The Northwest Territories’ top doctor warned residents “we have work to do” as she declared a recent measles outbreak over.
On Tuesday morning, Dr Kami Kandola – chief public health officer for the NWT – said she was rescinding her earlier announcement of a measles outbreak in Inuvik.
Measles is a highly contagious and infectious disease. A first case was identified in mid-February in an unvaccinated child returning to Inuvik by air from a foreign destination. A second person showed symptoms at the end of February, and an outbreak was declared on March 6.
Kandola said no new cases had been identified since.
“April 16 is identified as the end of the outbreak period as two full incubation periods have occurred without additional cases,” a statement issued by Kandola’s office read.
Recent outbreaks in Inuvik, Vancouver, and elsewhere have highlighted growing lapses in vaccination among Canadian children.
The territory’s first public health advisory about measles, on February 22, came one day after an infectious disease expert called for such vaccines to be made mandatory in Canada.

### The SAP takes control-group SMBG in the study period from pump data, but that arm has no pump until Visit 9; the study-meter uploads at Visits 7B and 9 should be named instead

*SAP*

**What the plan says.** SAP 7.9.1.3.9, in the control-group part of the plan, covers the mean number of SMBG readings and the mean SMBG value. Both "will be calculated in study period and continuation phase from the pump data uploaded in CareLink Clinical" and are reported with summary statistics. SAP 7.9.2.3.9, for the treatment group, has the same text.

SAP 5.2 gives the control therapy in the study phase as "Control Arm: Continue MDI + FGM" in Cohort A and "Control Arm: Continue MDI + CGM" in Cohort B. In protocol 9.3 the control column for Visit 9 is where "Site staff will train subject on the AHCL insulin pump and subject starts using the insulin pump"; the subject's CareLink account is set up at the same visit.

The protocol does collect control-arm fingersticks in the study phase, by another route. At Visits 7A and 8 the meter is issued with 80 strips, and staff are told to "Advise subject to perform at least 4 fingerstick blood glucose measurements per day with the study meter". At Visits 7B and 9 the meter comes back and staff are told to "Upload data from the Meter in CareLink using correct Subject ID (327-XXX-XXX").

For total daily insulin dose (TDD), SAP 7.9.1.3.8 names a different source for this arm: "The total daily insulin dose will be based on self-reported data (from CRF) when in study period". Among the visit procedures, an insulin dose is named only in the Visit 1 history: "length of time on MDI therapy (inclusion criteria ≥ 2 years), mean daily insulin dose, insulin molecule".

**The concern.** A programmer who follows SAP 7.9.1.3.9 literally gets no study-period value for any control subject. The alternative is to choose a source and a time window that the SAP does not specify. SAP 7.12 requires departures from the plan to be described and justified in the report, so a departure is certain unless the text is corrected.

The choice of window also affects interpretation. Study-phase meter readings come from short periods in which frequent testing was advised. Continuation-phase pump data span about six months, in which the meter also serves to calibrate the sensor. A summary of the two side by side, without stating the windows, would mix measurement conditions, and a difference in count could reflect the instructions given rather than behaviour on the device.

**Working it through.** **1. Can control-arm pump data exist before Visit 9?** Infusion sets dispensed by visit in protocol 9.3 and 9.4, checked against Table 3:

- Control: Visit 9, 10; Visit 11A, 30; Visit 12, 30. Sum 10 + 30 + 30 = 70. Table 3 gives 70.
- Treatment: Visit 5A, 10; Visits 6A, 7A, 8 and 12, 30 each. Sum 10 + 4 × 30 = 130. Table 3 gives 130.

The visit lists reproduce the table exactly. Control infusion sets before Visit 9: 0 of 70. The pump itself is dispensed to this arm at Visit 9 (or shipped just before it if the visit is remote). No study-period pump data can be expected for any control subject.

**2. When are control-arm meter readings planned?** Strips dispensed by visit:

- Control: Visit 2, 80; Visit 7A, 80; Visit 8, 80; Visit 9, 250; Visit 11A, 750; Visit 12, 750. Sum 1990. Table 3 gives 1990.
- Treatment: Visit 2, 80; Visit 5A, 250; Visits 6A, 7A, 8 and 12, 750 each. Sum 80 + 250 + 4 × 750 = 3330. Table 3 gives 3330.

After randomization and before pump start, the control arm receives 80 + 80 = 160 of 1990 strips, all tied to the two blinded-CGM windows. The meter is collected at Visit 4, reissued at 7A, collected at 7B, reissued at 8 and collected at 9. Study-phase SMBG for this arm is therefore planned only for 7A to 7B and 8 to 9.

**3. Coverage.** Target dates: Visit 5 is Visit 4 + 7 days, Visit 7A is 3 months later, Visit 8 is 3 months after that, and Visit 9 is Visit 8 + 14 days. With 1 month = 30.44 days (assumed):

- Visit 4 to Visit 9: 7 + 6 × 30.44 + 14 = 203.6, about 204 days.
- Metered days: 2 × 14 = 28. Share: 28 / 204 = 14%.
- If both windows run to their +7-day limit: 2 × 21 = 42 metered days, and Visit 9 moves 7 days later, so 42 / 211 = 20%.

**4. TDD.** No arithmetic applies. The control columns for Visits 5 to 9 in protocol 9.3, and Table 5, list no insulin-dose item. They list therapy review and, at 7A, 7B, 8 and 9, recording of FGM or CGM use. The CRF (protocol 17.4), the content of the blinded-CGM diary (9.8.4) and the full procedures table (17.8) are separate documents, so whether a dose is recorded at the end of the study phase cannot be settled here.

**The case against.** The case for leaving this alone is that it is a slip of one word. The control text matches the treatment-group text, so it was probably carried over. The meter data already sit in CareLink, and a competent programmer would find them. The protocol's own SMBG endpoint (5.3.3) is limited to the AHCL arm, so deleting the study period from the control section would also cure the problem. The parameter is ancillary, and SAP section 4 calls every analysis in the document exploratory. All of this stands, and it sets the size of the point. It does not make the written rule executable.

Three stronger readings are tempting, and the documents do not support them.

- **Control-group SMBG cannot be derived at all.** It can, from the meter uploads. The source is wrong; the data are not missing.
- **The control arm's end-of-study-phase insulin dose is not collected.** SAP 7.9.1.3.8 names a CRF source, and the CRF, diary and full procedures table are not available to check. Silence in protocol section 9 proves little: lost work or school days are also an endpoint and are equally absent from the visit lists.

“Because of the persistence of … low levels of immunization, we are absolutely at risk for having a significant outbreak,” Dr Jim Kellner told the CBC in Alberta.
On Tuesday, Kandola urged NWT residents to get themselves and their children vaccinated.
“Although this outbreak is over, we still have work to do,” her office’s statement read.
“We should continue to encourage children, adolescents and those born after 1970 to get their vaccinations.
“Higher vaccination rates prevent transmission in the community (“herd immunity”) and protect our most vulnerable residents including infants, pregnant women and those with weakened immune systems who sometimes cannot be immunized.”
Data from 2013 suggested around 84 percent of NWT two-year-olds had received at least one measles vaccination – around six percent below the national figure.
However, coverage for seven-year-olds and 17-year-olds was above the national average and reported to be among the best in Canada, at 88 percent and 92 percent respectively.